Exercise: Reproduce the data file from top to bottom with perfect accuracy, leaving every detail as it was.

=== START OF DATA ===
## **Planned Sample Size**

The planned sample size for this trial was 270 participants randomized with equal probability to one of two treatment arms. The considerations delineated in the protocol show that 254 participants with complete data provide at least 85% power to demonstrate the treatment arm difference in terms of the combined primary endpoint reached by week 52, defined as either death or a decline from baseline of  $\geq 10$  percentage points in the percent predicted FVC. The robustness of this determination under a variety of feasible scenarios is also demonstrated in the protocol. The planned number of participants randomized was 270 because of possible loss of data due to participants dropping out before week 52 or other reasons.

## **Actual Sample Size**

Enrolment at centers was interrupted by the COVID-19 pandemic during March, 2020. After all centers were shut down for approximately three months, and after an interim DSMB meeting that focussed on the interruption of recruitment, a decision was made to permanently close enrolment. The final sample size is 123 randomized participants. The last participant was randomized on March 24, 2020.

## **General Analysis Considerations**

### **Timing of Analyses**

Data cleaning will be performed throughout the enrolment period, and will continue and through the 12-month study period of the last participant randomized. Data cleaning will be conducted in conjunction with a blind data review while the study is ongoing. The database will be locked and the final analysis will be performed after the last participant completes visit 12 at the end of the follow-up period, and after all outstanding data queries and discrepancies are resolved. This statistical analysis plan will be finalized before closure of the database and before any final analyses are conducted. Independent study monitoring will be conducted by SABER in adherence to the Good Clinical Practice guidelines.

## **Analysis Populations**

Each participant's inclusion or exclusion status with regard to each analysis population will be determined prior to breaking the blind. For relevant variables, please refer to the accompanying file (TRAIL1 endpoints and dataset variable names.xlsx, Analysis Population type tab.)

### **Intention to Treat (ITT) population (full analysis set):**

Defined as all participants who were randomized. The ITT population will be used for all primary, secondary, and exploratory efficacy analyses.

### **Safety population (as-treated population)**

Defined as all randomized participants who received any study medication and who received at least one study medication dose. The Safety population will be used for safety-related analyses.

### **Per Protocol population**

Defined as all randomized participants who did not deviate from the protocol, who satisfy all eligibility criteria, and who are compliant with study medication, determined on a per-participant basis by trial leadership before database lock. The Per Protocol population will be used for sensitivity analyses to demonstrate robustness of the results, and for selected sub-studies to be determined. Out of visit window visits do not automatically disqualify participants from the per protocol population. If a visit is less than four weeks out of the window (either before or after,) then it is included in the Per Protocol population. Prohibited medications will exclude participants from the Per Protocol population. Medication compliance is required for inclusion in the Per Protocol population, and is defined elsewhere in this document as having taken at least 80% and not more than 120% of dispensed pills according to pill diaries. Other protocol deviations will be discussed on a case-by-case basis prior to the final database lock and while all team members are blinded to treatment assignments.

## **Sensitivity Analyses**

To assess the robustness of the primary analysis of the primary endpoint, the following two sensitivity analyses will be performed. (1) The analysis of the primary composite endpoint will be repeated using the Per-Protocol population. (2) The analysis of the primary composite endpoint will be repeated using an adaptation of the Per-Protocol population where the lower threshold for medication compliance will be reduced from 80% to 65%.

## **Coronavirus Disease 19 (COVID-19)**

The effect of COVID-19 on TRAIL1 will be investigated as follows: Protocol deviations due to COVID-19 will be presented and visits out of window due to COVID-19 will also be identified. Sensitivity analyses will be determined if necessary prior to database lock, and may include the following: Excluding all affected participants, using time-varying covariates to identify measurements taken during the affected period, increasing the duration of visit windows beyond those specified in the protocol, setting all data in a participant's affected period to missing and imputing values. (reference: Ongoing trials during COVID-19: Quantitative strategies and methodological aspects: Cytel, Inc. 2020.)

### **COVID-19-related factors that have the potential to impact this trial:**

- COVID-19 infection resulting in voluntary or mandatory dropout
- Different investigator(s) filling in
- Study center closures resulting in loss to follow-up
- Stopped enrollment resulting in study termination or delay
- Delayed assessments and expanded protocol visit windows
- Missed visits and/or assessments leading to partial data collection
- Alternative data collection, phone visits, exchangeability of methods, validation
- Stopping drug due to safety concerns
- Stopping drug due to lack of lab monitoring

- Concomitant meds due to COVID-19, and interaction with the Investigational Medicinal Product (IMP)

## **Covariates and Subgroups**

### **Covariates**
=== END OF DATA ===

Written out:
## **Planned Sample Size**

The planned sample size for this trial was 270 participants randomized with equal probability to one of two treatment arms. The considerations delineated in the protocol show that 254 participants with complete data provide at least 85% power to demonstrate the treatment arm difference in terms of the combined primary endpoint reached by week 52, defined as either death or a decline from baseline of  $\geq 10$  percentage points in the percent predicted FVC. The robustness of this determination under a variety of feasible scenarios is also demonstrated in the protocol. The planned number of participants randomized was 270 because of possible loss of data due to participants dropping out before week 52 or other reasons.

## **Actual Sample Size**

Enrolment at centers was interrupted by the COVID-19 pandemic during March, 2020. After all centers were shut down for approximately three months, and after an interim DSMB meeting that focussed on the interruption of recruitment, a decision was made to permanently close enrolment. The final sample size is 123 randomized participants. The last participant was randomized on March 24, 2020.

## **General Analysis Considerations**

### **Timing of Analyses**

Data cleaning will be performed throughout the enrolment period, and will continue and through the 12-month study period of the last participant randomized. Data cleaning will be conducted in conjunction with a blind data review while the study is ongoing. The database will be locked and the final analysis will be performed after the last participant completes visit 12 at the end of the follow-up period, and after all outstanding data queries and discrepancies are resolved. This statistical analysis plan will be finalized before closure of the database and before any final analyses are conducted. Independent study monitoring will be conducted by SABER in adherence to the Good Clinical Practice guidelines.

## **Analysis Populations**

Each participant's inclusion or exclusion status with regard to each analysis population will be determined prior to breaking the blind. For relevant variables, please refer to the accompanying file (TRAIL1 endpoints and dataset variable names.xlsx, Analysis Population type tab.)

### **Intention to Treat (ITT) population (full analysis set):**

Defined as all participants who were randomized. The ITT population will be used for all primary, secondary, and exploratory efficacy analyses.

### **Safety population (as-treated population)**

Defined as all randomized participants who received any study medication and who received at least one study medication dose. The Safety population will be used for safety-related analyses.

### **Per Protocol population**

Defined as all randomized participants who did not deviate from the protocol, who satisfy all eligibility criteria, and who are compliant with study medication, determined on a per-participant basis by trial leadership before database lock. The Per Protocol population will be used for sensitivity analyses to demonstrate robustness of the results, and for selected sub-studies to be determined. Out of visit window visits do not automatically disqualify participants from the per protocol population. If a visit is less than four weeks out of the window (either before or after,) then it is included in the Per Protocol population. Prohibited medications will exclude participants from the Per Protocol population. Medication compliance is required for inclusion in the Per Protocol population, and is defined elsewhere in this document as having taken at least 80% and not more than 120% of dispensed pills according to pill diaries. Other protocol deviations will be discussed on a case-by-case basis prior to the final database lock and while all team members are blinded to treatment assignments.

## **Sensitivity Analyses**

To assess the robustness of the primary analysis of the primary endpoint, the following two sensitivity analyses will be performed. (1) The analysis of the primary composite endpoint will be repeated using the Per-Protocol population. (2) The analysis of the primary composite endpoint will be repeated using an adaptation of the Per-Protocol population where the lower threshold for medication compliance will be reduced from 80% to 65%.

## **Coronavirus Disease 19 (COVID-19)**

The effect of COVID-19 on TRAIL1 will be investigated as follows: Protocol deviations due to COVID-19 will be presented and visits out of window due to COVID-19 will also be identified. Sensitivity analyses will be determined if necessary prior to database lock, and may include the following: Excluding all affected participants, using time-varying covariates to identify measurements taken during the affected period, increasing the duration of visit windows beyond those specified in the protocol, setting all data in a participant's affected period to missing and imputing values. (reference: Ongoing trials during COVID-19: Quantitative strategies and methodological aspects: Cytel, Inc. 2020.)

### **COVID-19-related factors that have the potential to impact this trial:**

- COVID-19 infection resulting in voluntary or mandatory dropout
- Different investigator(s) filling in
- Study center closures resulting in loss to follow-up
- Stopped enrollment resulting in study termination or delay
- Delayed assessments and expanded protocol visit windows
- Missed visits and/or assessments leading to partial data collection
- Alternative data collection, phone visits, exchangeability of methods, validation
- Stopping drug due to safety concerns
- Stopping drug due to lack of lab monitoring

- Concomitant meds due to COVID-19, and interaction with the Investigational Medicinal Product (IMP)

## **Covariates and Subgroups**

### **Covariates**